This gay butterfly emerged from the AIDS cocoon and ever since my life has been dedicated to reclaiming this lost part of the queer soul, of our roles as channels and connectors of the worlds, and reclaiming the understanding that through intimacy with nature all humans can feel, intuit and know our place in the whole, rediscover our intrinsic oneness with all life – and with the dead too. The spirit world is not far from us, from a vibrational perspective, but unless we open our minds and hearts to it we will never be aware of it, will not experience it. One of the best ways to open our hearts to the dead, I’ve learnt over the years, is to celebrate them in song. Thanks Marc, you made a lot of living and a lot of dead people very happy that night.

For me, the heavens fully opened and the angelic love poured through the venue as Marc concluded the show with My Hand Over My Heart. I know a Marc show pretty much has to end with Tainted Love and Say Hell -, I have got used to that – so thanks Marc for slipping in your epic love song between the two, to help us Gutter Hearts not only look at but also truly touch the stars.

Marc Almond: Rebel with an OBE

 

1981.  Marc Almond’s first appearance on Top of the Pops was a watershed moment that opened up a musical journey and love affair for many queer souls that continues nearly 4 decades later: some of us would go on to become Willing Sinners and Gutter Hearts, Marc’s songs always the soundtrack to the highs and the dives in our lives.  This 16 year old, confused about his sexuality and identity, ran out to buy Soft Cell’s first album, Non-Stop Erotic Cabaret, hooked on Dave Ball’s haunting electronic sound, and had his mind opened to an underworld of sexuality, sleaze, clubbing and kink.

And not only that – from the very first track of Erotic Cabaret, Marc sent a message right into the core of my consciousness – he told my generation, on the verge of leaving the education system, to  beware the traps of ‘normal’ life.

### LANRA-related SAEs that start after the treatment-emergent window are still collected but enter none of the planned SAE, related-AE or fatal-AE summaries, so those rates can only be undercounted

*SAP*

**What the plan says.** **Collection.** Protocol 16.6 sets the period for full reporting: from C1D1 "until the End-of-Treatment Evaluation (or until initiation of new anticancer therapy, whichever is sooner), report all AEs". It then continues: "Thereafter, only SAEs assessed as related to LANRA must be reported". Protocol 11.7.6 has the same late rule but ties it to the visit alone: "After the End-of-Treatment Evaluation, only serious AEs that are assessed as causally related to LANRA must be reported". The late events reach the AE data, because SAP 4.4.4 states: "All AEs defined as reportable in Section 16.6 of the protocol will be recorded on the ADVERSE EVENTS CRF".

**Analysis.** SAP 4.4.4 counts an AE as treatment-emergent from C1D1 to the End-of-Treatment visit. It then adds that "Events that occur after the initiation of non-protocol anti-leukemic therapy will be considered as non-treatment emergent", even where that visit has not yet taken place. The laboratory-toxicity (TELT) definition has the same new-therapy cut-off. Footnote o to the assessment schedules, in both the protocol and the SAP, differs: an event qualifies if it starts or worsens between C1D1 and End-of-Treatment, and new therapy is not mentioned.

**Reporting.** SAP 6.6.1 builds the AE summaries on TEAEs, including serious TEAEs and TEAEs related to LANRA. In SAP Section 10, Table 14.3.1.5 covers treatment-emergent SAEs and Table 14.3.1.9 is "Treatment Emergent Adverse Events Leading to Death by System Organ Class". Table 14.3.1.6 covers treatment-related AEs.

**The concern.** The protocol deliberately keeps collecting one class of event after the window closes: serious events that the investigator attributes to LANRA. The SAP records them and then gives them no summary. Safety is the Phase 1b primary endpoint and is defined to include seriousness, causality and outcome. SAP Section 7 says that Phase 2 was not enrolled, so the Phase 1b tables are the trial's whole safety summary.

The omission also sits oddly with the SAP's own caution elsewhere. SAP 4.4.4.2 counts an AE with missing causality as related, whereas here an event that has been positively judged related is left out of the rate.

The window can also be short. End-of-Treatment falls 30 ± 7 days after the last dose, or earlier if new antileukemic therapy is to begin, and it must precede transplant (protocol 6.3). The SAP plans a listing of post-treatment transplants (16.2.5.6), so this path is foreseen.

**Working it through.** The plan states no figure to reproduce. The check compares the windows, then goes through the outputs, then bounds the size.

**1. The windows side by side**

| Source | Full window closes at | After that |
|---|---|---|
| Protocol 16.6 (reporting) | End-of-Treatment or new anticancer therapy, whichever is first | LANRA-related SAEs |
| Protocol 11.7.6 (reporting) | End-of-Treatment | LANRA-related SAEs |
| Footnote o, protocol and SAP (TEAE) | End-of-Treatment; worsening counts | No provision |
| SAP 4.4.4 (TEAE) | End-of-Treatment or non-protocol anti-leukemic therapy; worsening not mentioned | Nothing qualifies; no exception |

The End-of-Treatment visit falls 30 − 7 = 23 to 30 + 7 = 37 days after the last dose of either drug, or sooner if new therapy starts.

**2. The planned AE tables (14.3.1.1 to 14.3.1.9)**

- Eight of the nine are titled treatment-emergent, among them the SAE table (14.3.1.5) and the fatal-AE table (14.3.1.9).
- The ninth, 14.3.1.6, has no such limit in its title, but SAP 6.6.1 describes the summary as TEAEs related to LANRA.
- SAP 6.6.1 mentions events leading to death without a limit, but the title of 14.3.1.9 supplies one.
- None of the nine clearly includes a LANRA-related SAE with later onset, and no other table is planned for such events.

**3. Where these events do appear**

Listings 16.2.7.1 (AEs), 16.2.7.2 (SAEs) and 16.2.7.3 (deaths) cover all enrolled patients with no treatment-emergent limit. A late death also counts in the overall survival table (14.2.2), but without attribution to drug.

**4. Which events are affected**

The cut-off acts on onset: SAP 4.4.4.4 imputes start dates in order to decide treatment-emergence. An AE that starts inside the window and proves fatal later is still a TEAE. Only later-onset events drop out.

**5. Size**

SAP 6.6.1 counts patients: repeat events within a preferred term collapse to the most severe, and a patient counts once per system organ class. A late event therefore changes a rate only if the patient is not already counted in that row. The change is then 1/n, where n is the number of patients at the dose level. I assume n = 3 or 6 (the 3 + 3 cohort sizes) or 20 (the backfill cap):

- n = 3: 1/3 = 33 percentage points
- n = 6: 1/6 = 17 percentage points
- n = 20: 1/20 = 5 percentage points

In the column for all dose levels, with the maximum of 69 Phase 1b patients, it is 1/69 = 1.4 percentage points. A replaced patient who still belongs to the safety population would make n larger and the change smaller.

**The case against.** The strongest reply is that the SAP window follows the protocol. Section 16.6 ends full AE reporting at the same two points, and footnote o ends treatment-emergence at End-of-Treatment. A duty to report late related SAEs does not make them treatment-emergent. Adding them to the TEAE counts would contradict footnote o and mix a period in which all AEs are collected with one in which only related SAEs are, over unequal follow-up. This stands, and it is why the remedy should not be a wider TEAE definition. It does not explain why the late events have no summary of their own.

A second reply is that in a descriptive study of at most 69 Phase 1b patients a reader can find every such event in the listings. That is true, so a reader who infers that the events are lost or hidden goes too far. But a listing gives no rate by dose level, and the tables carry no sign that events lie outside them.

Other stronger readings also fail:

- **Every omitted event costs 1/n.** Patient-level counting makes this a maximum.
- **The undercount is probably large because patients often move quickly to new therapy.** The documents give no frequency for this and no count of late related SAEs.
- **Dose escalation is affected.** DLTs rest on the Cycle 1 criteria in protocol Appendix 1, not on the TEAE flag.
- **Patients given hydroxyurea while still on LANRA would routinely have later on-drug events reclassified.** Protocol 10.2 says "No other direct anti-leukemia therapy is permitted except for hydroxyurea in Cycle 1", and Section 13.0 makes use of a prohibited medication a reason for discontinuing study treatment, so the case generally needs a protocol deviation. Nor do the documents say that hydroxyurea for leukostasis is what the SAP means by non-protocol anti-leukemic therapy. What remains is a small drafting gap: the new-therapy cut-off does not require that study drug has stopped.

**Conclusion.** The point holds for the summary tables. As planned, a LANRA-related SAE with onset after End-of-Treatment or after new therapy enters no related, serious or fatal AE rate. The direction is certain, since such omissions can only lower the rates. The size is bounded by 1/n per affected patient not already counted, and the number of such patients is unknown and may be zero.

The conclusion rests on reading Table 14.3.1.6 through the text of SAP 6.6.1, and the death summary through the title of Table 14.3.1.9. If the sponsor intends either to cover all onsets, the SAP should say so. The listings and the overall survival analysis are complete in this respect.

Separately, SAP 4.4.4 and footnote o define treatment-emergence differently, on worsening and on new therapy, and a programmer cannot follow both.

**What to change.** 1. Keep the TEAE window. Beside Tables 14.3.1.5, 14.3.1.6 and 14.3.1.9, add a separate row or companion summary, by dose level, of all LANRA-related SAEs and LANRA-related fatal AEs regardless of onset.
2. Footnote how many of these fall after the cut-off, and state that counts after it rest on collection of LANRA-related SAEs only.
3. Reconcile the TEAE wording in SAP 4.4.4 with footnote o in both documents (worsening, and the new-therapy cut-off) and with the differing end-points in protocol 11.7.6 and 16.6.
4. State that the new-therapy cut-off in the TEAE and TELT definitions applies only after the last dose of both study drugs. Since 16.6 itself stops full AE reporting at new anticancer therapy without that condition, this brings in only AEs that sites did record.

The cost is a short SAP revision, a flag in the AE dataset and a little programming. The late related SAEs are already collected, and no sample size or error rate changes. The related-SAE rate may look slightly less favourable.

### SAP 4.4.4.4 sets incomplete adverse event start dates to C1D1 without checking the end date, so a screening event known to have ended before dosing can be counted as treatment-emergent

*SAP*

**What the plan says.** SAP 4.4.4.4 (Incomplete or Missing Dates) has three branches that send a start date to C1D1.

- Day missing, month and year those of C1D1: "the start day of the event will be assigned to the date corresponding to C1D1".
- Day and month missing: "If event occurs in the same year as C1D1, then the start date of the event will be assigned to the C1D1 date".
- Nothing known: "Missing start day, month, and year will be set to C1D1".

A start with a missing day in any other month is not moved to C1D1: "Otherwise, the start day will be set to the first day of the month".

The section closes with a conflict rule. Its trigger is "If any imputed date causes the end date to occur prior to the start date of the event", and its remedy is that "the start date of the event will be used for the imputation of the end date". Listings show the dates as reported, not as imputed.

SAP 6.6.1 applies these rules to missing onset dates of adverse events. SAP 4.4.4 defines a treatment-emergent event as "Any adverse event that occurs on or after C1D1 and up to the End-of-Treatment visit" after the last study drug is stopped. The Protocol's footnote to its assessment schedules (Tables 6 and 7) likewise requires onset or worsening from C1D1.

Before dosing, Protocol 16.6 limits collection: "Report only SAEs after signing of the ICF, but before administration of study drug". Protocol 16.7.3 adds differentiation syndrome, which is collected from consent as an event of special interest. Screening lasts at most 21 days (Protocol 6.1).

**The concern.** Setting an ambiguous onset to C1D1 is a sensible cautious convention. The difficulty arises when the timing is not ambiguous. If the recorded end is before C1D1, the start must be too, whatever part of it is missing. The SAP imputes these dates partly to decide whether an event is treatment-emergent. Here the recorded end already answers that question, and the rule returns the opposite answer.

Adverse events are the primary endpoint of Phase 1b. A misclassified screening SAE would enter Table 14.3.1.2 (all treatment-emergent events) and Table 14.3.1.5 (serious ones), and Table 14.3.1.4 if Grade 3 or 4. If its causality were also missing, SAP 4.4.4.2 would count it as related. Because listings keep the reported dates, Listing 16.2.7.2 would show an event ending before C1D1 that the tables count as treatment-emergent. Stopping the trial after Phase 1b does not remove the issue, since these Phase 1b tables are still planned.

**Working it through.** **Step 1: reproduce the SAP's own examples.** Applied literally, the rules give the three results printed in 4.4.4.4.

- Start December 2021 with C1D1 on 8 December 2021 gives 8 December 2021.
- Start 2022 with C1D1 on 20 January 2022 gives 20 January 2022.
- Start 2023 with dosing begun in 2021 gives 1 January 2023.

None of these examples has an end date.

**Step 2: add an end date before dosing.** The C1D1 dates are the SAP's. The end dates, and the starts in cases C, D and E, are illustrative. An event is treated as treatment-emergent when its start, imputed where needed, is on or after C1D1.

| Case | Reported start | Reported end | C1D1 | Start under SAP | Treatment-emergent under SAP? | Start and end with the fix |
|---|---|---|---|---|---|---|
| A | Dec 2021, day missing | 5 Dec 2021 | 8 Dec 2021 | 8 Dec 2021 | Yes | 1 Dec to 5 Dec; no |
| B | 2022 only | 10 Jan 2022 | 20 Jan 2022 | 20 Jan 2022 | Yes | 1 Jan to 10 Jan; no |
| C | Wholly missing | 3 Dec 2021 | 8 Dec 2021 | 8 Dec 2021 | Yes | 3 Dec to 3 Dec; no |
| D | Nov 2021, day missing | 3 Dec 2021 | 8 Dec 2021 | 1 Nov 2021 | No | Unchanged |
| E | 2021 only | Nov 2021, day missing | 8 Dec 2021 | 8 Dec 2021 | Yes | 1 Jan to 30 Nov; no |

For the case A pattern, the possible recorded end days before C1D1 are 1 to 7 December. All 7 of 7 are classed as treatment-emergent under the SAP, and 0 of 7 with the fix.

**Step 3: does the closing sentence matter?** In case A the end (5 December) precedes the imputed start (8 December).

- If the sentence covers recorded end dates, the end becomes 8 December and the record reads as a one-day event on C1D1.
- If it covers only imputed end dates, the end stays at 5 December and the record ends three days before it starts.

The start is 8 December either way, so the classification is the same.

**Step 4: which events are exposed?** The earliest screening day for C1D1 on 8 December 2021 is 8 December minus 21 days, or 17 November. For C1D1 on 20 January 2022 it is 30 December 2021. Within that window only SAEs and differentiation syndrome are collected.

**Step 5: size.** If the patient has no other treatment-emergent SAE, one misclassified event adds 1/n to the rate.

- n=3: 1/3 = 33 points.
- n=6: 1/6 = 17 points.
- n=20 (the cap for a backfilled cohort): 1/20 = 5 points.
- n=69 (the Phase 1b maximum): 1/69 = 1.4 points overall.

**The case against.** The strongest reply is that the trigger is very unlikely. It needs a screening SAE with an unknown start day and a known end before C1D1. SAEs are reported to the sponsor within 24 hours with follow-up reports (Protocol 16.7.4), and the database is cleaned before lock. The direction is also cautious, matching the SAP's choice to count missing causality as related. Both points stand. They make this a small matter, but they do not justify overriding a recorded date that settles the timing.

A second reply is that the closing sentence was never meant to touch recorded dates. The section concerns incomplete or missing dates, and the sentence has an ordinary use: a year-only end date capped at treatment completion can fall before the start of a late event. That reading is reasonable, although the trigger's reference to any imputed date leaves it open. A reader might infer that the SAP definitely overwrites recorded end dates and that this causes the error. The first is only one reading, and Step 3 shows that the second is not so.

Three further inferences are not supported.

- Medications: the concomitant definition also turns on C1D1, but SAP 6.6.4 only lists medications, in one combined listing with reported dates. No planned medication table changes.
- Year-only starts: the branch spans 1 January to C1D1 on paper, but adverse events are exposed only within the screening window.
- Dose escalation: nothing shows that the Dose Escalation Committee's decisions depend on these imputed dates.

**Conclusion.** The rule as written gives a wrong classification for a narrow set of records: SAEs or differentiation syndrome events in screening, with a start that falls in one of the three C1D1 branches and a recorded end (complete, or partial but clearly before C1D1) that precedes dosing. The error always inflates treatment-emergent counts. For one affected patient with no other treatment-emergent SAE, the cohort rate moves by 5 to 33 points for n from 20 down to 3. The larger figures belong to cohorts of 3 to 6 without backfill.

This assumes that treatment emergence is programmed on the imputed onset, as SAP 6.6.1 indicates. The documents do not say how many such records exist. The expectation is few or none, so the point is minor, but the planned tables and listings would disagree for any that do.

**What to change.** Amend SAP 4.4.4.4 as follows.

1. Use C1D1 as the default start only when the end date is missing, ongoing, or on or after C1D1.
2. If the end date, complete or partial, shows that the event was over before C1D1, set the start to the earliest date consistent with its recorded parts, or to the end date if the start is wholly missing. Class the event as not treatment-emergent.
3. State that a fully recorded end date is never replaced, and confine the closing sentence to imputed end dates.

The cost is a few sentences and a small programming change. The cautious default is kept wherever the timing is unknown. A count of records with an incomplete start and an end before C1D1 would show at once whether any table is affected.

The video for opening track Frustration begins with a gravedigger patting down the turf on top of a fresh burial.  The message is simple – there’s got to be more to life: “I was born/ One day I’ll die/ There was something in between/ I, I don’t know what/ Or why/ I’m a man/ I want to break a rule/ I am a no, no, no, no, no, no, nobody/ Everybody’s fool….”

In Chips On My Shoulder Marc screams about first world decadence: “Chips on my shoulder/ More as I grow older/ Feel I owe a debt/ For the things I don’t get/ I only miss out/ Well I was there before/ I sit in a corner/ Sit on the floor…/ Misery, Complaints, Self Pity, Injustice/ Chips on my shoulder/ There’s no time for fun time/ It’s sit and complain time/ I’ll talk about famine/ While cooking the dinner/ Don’t you feel guilty/ Don’t you feel pity [No]/ While my head gets fatter/ And the starving get thinner…”

Soft Cell’s second album, The Art of Falling Apart,  starts with the same warning as Frustration offered, in the track Forever The Same: “He cries, he lies/ He’s cool, he’s kind/ He heads out on a Friday night/ He gets drunk and he starts a fight/ And he loses his mind/ And he loses his sight/ Because times are hard/ And money is tight/ Because he has the pressure/ He has the blame/ Life never changes/ Forever the same….”

The album B-side delivers the same message from a bored housewife’s perspective in Kitchen Sink Drama: “She’s in a fantasy/ It’s not so hard to see/ That she is living a lie/ She’ll never be the same/ She shuts her eyes again/ Waves all her worries goodbye…”

Soft Cell’s three albums in the early 1980s charted the path to self-destruction that the sudden arrival of fame, money and drugs brought our two heroes.  The band’s insistent, iconoclastic non-commercialism had them upsetting the record company and the media, their songs were angry and they smashed their gold discs on live TV.  The epic number Soul Inside revealed the torment of the artist thrust onto the world stage, challenged about his looks/voice/sexuality at every turn. “The wind in my hair/ And the black in my eyes/ I was holding back tears/ As I reeled with surprise/ There was no one to phone/ I just chewed at the time/ I was waving goodbye/ To control of my mind/ And the beat of my heart/ Marks the passing of time/ And I just wanna scream to the sky/ There are times when my mind is an explosion of feelings/ I’m trying to hold on to the soul inside…”

Marc and Dave called the third Soft Cell album This Last Night In Sodom and the opening song, Mr Self Destruct, delivered the familiar message:

“You couldn’t escape from this fact of life
That existing makes you a mess
That every decision or feeling or reason
Causes some sort of mental distress
You could look in their eyes, you perfected a lie
Never gave them the chance to question why
If they hit on you then you hit right back
Never keeping their cool it was up and attack
Building your life up and smashing it down
Building your life up and smashing it down
Yeah, building your life up and smashing it down”
.